The Great Apostasy Considered in the Light of Scriptural and Secular History
Introduction: The Establishment of the Church of Christ.
Conditions at beginning of Christian era.—Religious systems,
Jewish, Pagan, and Samaritan.—Jewish sects and parties.—Law of
Moses fulfilled and superseded.—Apostles chosen and ordained.—
Apostolic administration.—The Church established on the western
hemisphere.—The "meridian of time."
The Apostasy Predicted.
The Church has not continued in unbroken succession.—Divine fore-knowledge.—The divine purposes not thwarted.—Apostasy from the Church compared with the apostasy of the Church.—Specific predictions concerning the apostasy.—The Law of Moses a temporary measure.—Isaiah's fateful prophecy.—Predictions by Jesus Christ.—By Paul.—By Peter.—By Jude.—By John the Revelator.— Apostasy on the western hemisphere predicted.
Early Stages of the Apostasy.
The apostasy recognized in apostolic age.—Testimony of Paul.—"Mystery of iniquity."—Summary of Paul's utterances concerning early apostasy.—Testimony of Jude.—Of John the Revelator.—Messages to the churches of Asia.—Nicolaitanes denounced.—Testimonies of Hegesippus.—Early schisms in the Church.—Declension of the Church before close of first century.—Apostasy on the western hemisphere.—Destruction of Nephite nation by the Lamanites.
Causes of the Apostasy.—External Causes Considered.
Causes of the apostasy, external and internal.—Persecution as an external cause.—Judaism and Paganism arrayed against the Church.—Judaistic persecution.—Predictions of Judaistic opposition.—Fulfillment of the same.—Destruction of Jerusalem.
Causes of the Apostasy.—External Causes, Continued.
Pagan persecution.—Roman opposition to Christianity, explanation of.—Number of persecutions by the Romans.—Persecution under Nero.—Under Domitian.—Under Trajan.—Under Marcus Aurelius.—Later persecutions.—Persecutions under Diocletian.—Extent of the Diocletian persecution.—Diocletian boast that Christianity was extinct.—The Church taken under state protection by Constantine the Great.
Causes of the Apostasy.—Internal Causes.
Diverse effect of persecution.—Imprudent zeal of some.—Return to idolatry by others.—"Libels" attesting individual apostasy.—Sad condition of the Church in third century.—Testimony as to conditions of apostasy at this period.—Decline of the Church antedates the conversion of Constantine.—Departure from Christianity.—Specific causes of the growing apostasy.
First specific cause: "The corrupting of the simple principles of the gospel by the admixture of the so-called philosophic systems of the times."—Judaistic perversions.—Admixture of Gnosticism with Christianity.—Gnosticism unsatisfying.—New platonics.—Doctrine of the Logos.—"The World."—Sibellianism.—Arianism.—The Council of Nice and its denunciation of Arianism.—The Nicene Creed.—The Creed of Athanasius.—Perverted view of life.—Disregard for truth.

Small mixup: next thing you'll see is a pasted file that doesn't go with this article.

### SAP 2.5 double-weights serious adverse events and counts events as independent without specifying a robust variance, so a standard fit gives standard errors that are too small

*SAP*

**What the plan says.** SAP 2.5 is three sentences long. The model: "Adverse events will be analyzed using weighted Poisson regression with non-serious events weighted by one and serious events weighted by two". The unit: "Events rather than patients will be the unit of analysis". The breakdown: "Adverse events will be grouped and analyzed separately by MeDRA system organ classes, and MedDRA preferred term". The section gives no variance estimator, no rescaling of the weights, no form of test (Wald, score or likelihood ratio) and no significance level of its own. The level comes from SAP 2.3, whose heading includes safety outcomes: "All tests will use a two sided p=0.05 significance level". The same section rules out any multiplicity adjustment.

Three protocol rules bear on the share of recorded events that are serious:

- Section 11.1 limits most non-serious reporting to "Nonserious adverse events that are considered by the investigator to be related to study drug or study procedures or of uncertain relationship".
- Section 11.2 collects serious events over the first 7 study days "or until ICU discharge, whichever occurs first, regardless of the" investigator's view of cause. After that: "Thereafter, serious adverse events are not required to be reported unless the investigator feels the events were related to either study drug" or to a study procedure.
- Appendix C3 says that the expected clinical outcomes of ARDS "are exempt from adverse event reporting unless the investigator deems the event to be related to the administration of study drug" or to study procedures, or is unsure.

Second specific cause: "Unauthorized additions to the ceremonies of the Church, and the introduction of vital changes in essential ordinances."—Simplicity of early form of worship ridiculed.— Formalism and superstition increase.—Adoration of images, etc.— Changes in baptismal ordinance.—Time of its administration restricted.—Ministrations of the exorcist introduced.—Immersion substituted by sprinkling.—Infant baptism introduced.—Changes in the sacrament of the Lord's Supper.—Fallacy of transubstantiation.—Adoration of the "host."—Proof of apostate condition of the Church.
Third specific cause: "Unauthorized changes in church organization and government."—Early form of church government.—Equality of the bishops.—Origin of synods or church councils.—Bishops of Rome claimed supremacy.—Title of Pope assumed.—Secular authority asserted by the Pope.—Indulgences or pardons.—Infamous doctrine of supererogation.—The traffic in indulgences.—Tetzel the papal agent.—Copy of an indulgence.—The sin of blasphemy.— Scripture-reading forbidden to the people.—Draper's arraignment of the papacy.
Results of the Apostasy.—Its Sequel.
Revolts against the Church of Rome.—John Wickliffe in England.— John Huss and Jerome of Prague.—The Reformation inaugurated.— Martin Luther, his revolt; his excommunication; his defense at Worms.—The Protestants.—Zwingle and Calvin.—The Inquisition.— Zeal of the reformers.—Rise of the Church of England.—Divine over-ruling in the events of the Reformation.—The "Mother Church" apostate.—Fallacy of assuming human origin of divine authority.— Priestly orders of Church of England declared invalid by "Mother Church."—The apostasy admitted and affirmed.—Wesley's testimony.—Declaration by Church of England.—Divine declaration of the apostasy.—The sequel.—The Revelator's vision of the Restoration.—The Church re-established in the nineteenth century.